Elizabeth Thorn Scott Flood (1828 – 1867) was born a free woman in 1828 and educated in Massachusetts. When her son by her late first husband, Joseph Scott, was not allowed into a school in Sacramento, she opened a private school for Black children in 1854.
Elizabeth and Isaac Flood (born into slavery in South Carolina) married in 1855 and moved to Brooklyn (now part of Oakland), where she started another school in their home on East 15th. Elizabeth and Isaac went on to help found the First African Methodist Episcopal church, which eventually took over the school.
Their son, George Francis Flood was born in 1856, and was said to be the first Black baby born in Alameda County. Their daughter, Lydia Flood was born in 1862, and became the first Black student to attend John Swett School in Oakland in 1872. Lydia went on to become active in the movement for women's voting rights.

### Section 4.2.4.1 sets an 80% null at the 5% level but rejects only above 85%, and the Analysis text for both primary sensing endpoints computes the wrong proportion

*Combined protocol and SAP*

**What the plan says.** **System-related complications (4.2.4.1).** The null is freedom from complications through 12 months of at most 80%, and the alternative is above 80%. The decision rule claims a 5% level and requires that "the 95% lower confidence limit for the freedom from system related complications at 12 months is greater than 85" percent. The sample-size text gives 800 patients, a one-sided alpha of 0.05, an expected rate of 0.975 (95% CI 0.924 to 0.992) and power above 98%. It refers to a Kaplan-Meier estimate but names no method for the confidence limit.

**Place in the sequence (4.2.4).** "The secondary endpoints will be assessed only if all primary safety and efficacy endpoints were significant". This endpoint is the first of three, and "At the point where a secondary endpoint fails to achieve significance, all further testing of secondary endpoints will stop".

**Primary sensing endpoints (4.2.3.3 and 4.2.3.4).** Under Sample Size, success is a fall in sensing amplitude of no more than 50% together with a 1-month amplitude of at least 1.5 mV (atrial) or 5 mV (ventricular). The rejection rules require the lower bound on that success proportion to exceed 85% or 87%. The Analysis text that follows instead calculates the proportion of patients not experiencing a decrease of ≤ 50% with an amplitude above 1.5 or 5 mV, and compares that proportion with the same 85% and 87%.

In 1871, Isaac petitioned the Oakland School Board to accept minority children, based on the passage of the Fourteenth and Fifteenth Amendments. In 1872, Brooklyn admitted minorities into its schools, and shortly after the Oakland School Board voted to accept them as well. Integrated schools didn't become the law in California until later, and of course there was still de facto segregation.
Elizabeth died at the age of 39. Elizabeth and Isaac are buried at Mountain View Cemetery. The plot is unmarked, but a docent discovered it when she noticed the name Isaac Flood on an old plot map of the cemetery and did some investigation
Links and References
- Elizabeth Thorn Scott Flood on BlackPast.org
- African American Women of the Old West
- The 19th Century Teacher Who Fought to Give Black Children an Education KQED Arts June 24, 2020